WHAT IS EDDIE FEST?
Eddie Fest was formerly known as Friends of Labor Fest, celebrating workers and the Labor Movement. The Labor Movement in Chicago has brought forth some of the greatest labor activists in the world – among them, Ed Sadlowski.
Through the work of activists like Eddie, and others throughout history, Chicago has been the epicenter of changes that have improved the lives of working people across generations. The eight hour work day and a weekend were born at Chicago’s Haymarket. The struggle at Chicago’s Pullman factory town gave us the Labor Day we celebrate. The seeds of the laws like the NLRA and FLSA, and, policies that brought about living wages, work place health and safety, social, security, and the benefits people enjoy today were first planted in Chicago.
Not resting on history, the Labor Movement continues to protect the hard earned workplace rights, wages and benefits of working families. Through apprentice and training programs, it’s preparing young men and women for jobs that will build a secure future. Through organizing, the Movement is growing to lift up workers who are not in unions.
The Eddie Fest honoring Ed Sadlowski celebrates more than 135 years of the Labor Movement in Chicago. A Movement that has lifted up families, and built a path to a better life for workers and the middle class. A Movement that today is made up of more than half a million union members across Chicago and Cook County. A Movement that has strengthened families for stronger communities.
FAMILY ZONE & SILENT DISCO
ABOUT ED SADLOWSKI
Edward Sadlowski, nicknamed “OIL CAN” because he carried one on his first job in the steel mill. Eddie became a strong voice for the working class. He helped democratize union elections and oust entrenched officers who had cozied up to management and lost touch with the rank and file.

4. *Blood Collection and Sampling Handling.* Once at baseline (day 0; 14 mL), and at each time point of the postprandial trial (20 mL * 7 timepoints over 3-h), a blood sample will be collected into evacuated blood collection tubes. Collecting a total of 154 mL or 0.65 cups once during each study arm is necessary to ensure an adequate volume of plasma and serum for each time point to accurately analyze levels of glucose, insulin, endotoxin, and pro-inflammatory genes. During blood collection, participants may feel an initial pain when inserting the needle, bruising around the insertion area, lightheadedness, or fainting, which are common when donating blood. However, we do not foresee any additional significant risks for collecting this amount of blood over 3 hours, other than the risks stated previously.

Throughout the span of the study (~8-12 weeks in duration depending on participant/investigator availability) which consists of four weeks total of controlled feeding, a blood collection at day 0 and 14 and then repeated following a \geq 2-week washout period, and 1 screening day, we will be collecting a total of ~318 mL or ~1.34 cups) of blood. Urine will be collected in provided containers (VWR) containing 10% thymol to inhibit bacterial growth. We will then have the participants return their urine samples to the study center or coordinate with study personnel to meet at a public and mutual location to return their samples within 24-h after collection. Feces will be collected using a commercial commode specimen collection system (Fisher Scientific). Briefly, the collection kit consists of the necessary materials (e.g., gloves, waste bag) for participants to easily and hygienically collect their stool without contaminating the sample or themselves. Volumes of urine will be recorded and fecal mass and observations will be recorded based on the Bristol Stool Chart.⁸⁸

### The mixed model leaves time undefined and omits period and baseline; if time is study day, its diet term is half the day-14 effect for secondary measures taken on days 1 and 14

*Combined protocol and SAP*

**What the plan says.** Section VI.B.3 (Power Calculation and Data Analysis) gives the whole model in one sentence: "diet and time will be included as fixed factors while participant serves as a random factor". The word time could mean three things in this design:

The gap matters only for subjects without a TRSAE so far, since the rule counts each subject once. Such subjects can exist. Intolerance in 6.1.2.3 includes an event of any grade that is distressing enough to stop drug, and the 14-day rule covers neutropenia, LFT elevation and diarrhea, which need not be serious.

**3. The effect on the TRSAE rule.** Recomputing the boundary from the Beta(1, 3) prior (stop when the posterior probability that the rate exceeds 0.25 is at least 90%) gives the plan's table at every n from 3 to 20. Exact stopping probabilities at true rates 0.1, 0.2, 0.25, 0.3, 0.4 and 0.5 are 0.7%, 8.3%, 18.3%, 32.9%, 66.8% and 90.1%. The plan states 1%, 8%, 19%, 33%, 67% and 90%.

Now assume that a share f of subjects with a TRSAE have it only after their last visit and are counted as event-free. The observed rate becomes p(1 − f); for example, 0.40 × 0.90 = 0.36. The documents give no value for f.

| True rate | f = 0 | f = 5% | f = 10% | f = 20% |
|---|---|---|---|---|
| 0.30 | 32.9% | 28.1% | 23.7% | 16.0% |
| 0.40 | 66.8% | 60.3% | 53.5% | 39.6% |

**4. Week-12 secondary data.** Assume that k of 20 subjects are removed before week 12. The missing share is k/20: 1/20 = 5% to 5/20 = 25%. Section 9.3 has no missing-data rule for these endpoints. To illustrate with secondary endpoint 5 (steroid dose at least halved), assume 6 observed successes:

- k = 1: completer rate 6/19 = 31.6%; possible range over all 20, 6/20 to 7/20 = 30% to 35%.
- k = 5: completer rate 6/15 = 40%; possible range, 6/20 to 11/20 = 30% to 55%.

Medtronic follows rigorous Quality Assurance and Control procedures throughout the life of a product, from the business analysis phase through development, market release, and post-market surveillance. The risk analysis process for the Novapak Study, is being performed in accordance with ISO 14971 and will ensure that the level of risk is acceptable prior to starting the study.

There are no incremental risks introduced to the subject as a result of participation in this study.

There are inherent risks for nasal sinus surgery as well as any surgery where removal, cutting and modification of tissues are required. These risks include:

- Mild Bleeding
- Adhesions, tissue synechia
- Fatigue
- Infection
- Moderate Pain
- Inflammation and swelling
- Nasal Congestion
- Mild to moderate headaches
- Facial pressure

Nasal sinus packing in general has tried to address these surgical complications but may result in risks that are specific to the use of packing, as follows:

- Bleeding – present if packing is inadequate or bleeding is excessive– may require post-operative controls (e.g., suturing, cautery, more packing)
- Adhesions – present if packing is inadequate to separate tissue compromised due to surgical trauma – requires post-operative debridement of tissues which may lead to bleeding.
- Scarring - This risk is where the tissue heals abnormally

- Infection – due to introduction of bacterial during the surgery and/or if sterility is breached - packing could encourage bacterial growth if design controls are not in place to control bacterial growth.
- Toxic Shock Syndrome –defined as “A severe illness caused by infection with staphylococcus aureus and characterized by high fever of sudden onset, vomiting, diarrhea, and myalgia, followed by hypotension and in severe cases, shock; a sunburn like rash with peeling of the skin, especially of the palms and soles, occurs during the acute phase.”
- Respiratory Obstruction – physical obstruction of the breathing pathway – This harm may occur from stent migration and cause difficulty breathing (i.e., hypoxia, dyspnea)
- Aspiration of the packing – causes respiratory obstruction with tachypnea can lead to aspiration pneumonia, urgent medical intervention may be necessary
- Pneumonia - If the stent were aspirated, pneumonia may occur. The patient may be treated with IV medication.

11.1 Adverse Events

Eddie, a third generation steelworker who dropped out of high school in 11th grade to become an apprentice machinist. He rose meteorically through the ranks of the United Steelworkers Union by echoing the confrontational voices of his labor heroes. John L. Lewis who led the Miners’ Strike and Victor Reuther, one of the three brothers who transformed the Autoworkers Union into a labor power.
In the mid 1960’s at age 26, Eddie became the youngest president of a Steelworkers Union, LOCAL 65 representing 23,000 workers. He served as District Director at age 30. He represented the unions’ largest district, covering mills from Chicago to Gary, Indiana. He sat on the Illinois State Labor Board for twenty one years.
Eddie never forgot where he came from or who he represented, The Working Class! Eddie died June 10, 2018.
He would be the first guy to tell you, “DON’T MOURN, ORGANIZE!”